(373h) Interaction of Hydrophobic Small Molecules with Switchable Self-Assembled Monolayers
- Conference: AIChE Annual Meeting
- Year: 2005
- Proceeding: 2005 Annual Meeting
- Group: Biomedical Applications of Nanotechnology (Bionanotechnology)
- Time: Wednesday, November 2, 2005 - 2:15pm-2:30pm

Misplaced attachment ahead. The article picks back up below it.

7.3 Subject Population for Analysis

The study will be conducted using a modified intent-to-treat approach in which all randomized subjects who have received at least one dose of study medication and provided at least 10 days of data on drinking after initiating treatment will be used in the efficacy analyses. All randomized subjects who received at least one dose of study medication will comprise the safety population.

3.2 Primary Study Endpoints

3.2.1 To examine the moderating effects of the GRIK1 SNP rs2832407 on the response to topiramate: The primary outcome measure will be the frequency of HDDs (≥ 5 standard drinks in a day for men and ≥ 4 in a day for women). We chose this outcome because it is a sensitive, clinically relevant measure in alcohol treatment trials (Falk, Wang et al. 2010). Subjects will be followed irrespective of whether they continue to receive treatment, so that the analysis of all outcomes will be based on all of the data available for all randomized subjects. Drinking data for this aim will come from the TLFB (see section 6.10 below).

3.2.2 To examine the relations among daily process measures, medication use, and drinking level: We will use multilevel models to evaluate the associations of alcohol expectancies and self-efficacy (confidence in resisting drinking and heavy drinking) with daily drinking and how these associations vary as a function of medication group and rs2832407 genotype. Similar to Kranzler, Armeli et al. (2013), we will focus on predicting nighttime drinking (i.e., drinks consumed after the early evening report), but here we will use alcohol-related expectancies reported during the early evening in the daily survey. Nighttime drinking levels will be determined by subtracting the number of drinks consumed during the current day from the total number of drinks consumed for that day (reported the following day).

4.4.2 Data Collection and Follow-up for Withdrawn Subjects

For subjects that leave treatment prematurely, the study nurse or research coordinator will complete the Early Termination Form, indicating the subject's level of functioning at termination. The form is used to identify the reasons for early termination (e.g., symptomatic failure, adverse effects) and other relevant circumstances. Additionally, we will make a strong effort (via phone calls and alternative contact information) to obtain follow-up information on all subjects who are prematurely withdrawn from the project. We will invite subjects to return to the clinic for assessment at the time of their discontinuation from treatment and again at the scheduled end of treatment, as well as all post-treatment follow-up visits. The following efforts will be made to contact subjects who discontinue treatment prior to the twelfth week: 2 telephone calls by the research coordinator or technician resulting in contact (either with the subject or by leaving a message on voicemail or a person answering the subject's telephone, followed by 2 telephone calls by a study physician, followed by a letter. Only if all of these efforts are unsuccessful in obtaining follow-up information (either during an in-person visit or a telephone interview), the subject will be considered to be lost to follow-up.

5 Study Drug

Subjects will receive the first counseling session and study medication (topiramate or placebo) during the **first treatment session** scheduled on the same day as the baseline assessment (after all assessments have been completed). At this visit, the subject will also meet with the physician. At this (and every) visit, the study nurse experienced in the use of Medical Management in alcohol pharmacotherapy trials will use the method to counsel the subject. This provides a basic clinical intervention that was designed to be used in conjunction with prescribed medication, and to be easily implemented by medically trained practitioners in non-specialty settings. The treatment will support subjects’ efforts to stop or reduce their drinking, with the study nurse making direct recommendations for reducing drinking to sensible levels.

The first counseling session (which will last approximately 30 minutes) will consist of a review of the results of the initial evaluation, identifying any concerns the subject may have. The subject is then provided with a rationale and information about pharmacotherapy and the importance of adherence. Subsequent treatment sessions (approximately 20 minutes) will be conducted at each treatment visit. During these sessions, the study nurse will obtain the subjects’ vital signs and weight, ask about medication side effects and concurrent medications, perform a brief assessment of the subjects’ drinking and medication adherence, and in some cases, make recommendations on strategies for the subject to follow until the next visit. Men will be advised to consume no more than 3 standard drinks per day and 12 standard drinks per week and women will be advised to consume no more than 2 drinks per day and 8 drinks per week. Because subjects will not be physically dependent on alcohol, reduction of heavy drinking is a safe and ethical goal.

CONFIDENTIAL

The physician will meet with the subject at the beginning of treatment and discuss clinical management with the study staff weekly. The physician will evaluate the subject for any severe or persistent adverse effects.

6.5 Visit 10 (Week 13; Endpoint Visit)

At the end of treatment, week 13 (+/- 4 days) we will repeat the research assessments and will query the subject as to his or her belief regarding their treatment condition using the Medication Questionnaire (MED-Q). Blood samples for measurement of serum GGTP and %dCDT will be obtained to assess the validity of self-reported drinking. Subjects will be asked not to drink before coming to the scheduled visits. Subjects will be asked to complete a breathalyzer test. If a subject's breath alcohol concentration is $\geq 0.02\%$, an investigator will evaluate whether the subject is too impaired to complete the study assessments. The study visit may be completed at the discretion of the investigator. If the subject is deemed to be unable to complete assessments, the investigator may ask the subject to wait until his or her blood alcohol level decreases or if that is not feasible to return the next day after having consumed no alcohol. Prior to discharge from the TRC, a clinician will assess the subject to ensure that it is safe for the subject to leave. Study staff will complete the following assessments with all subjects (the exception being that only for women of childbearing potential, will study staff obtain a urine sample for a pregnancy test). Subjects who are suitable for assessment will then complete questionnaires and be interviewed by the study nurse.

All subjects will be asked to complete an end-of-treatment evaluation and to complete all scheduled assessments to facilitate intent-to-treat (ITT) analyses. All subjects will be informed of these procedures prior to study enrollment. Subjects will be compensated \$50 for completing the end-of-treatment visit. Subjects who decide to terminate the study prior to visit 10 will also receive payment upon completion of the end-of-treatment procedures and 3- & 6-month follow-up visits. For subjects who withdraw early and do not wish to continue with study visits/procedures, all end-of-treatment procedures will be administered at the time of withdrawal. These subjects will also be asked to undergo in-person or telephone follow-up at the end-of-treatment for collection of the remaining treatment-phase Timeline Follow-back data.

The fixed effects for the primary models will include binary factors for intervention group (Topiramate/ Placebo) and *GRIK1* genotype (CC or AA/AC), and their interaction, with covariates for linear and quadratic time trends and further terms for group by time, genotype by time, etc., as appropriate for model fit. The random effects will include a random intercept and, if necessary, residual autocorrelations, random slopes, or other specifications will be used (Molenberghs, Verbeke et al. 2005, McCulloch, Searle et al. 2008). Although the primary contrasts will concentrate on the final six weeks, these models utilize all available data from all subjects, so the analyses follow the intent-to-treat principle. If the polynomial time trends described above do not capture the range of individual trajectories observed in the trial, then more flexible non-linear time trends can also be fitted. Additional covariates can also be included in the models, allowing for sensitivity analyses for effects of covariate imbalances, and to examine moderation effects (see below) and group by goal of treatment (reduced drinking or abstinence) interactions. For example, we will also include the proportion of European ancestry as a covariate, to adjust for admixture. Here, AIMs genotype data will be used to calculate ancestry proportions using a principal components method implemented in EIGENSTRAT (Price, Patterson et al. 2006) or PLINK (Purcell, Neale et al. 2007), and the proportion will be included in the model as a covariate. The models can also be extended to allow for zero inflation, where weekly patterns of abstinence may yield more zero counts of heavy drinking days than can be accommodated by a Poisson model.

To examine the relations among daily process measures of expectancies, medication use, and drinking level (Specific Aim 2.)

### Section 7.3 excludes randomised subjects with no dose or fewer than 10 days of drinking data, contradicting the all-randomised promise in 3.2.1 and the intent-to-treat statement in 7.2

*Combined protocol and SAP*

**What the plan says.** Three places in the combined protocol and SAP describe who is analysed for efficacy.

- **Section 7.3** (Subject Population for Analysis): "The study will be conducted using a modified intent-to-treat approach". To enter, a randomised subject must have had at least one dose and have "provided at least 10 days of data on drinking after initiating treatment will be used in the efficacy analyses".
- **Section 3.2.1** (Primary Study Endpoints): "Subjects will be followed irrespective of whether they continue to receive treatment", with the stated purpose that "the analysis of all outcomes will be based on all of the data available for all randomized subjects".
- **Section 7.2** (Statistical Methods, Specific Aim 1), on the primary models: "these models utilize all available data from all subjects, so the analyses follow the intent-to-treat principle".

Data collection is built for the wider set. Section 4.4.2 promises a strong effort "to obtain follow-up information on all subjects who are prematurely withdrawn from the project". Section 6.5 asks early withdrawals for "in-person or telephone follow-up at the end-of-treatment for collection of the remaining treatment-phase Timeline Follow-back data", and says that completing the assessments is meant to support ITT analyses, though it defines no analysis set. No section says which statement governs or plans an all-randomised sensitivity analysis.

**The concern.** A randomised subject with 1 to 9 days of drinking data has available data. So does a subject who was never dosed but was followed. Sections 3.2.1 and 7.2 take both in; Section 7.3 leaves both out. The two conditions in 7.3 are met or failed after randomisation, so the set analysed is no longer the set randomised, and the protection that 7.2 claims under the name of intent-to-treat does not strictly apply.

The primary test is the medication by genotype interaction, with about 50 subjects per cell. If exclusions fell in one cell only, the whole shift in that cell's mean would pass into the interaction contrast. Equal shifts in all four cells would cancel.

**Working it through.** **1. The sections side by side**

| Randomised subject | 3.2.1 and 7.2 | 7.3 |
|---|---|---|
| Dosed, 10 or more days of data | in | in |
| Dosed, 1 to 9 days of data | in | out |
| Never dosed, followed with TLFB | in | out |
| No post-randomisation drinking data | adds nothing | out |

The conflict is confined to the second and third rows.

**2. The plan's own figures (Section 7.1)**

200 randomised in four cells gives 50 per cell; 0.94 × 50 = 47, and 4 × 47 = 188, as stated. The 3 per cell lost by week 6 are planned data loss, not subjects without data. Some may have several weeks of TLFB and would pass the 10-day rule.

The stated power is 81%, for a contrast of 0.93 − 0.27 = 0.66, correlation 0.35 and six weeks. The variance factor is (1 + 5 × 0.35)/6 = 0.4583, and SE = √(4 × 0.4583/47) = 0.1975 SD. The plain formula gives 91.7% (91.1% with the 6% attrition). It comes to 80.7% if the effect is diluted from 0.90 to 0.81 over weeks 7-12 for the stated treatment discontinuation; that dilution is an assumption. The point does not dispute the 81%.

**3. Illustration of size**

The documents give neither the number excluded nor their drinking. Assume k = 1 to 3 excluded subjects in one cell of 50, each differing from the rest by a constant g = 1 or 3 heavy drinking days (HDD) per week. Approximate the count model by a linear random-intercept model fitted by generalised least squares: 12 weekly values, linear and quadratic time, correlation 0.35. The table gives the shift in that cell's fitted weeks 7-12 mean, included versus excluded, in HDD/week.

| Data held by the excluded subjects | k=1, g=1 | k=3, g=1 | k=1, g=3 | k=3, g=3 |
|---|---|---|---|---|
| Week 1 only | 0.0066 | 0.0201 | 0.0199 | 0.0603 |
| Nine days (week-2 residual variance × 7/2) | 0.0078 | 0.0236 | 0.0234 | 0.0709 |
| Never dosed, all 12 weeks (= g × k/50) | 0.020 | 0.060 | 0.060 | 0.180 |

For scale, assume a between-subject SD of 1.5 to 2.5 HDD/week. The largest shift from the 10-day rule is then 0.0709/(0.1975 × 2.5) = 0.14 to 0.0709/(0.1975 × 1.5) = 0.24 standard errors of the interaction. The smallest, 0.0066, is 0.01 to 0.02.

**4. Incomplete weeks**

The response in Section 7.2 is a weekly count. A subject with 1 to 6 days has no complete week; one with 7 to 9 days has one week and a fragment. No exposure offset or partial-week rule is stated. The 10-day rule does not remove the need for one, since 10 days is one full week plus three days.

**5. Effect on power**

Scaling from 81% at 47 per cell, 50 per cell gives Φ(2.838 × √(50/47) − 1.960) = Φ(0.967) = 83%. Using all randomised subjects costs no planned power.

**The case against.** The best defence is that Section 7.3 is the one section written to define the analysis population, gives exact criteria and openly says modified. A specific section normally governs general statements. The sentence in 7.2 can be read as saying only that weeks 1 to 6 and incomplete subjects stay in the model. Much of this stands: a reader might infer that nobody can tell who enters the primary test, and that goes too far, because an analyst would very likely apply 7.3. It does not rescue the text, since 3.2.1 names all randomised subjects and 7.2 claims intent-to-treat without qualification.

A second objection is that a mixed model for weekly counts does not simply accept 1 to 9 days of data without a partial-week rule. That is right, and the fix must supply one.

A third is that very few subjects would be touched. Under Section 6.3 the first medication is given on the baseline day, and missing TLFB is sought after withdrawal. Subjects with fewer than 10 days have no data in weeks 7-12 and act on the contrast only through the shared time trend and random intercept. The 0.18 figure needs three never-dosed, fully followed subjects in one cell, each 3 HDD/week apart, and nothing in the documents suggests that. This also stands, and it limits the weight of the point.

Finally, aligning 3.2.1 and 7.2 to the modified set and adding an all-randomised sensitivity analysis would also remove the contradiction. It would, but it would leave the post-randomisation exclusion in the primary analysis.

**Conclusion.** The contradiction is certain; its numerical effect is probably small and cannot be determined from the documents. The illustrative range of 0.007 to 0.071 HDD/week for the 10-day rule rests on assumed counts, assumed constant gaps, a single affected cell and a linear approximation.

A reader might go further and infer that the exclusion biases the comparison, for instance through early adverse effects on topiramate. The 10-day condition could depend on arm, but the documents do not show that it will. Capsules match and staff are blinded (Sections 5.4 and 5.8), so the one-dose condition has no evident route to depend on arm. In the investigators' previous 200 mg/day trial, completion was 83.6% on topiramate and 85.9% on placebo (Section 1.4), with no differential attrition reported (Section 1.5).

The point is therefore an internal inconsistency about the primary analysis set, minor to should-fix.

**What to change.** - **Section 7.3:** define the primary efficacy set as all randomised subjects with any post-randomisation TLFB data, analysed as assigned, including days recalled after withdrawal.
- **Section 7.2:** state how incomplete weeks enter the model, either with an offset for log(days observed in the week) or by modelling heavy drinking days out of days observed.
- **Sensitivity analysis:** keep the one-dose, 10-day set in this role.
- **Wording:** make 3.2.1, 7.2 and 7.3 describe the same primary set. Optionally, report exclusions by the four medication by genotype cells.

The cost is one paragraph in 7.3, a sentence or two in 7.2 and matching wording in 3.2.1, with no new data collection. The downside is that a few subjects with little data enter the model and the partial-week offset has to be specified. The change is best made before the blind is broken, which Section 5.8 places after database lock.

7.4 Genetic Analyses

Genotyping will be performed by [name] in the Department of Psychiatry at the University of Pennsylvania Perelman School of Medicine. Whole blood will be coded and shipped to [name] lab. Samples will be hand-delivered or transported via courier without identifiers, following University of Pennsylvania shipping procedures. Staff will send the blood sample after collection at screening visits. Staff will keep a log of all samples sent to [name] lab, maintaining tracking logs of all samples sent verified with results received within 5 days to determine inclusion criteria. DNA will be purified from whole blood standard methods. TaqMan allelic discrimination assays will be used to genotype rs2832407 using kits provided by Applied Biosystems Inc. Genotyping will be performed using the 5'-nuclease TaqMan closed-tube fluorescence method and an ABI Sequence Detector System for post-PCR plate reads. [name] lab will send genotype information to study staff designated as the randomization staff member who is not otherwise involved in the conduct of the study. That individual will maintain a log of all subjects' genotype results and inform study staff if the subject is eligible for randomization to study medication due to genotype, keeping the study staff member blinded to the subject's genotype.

We report the preparation and characterization of low-density self-assembled monolayers (SAMs) of 16-mercaptohexadecanoic acid (MHA) and 11-mercaptoundecanoic acid (MUA) on gold. We describe the interactions of these low-density monolayers with aqueous lipids and hydrophobic small molecules, as measured by resulting changes in monolayer impedance. These low-density SAMs possess two unique properties which enhance their attractiveness for potential sensor applications. The first is their low surface density, which we achieve by attaching a space-filling chlorotrityl protective group to MHA or MUA prior to monolayer assembly, and by removal of the protective group following monolayer assembly. This increases the free surface area available for accepting intercalation of compatible molecules (e.g., lipids) from the surrounding solution. The second unique property of low-density SAMs is the ability of its constituent molecules to undergo concerted conformational transitions when a positive electrical potential is applied to the gold surface, which attracts the negatively charged terminal carboxyl groups. The molecules can thus be controllably and reversibly shifted from a ?straight? conformation to a ?bent? conformation by application or removal of the electrical stimulus. These properties may be exploited for molecular sensing applications. In the ?bent? configuration, the monolayer should not accept intercalation of molecules from the surrounding medium, due to an absence of available hydrophobic interaction sites. However, at any desired time after exposure to the medium, the electrical potential can be removed, causing the monolayer to assume the ?straight,? low density configuration. The switching properties of these monolayers may ultimately result in rechargeable sensor surfaces.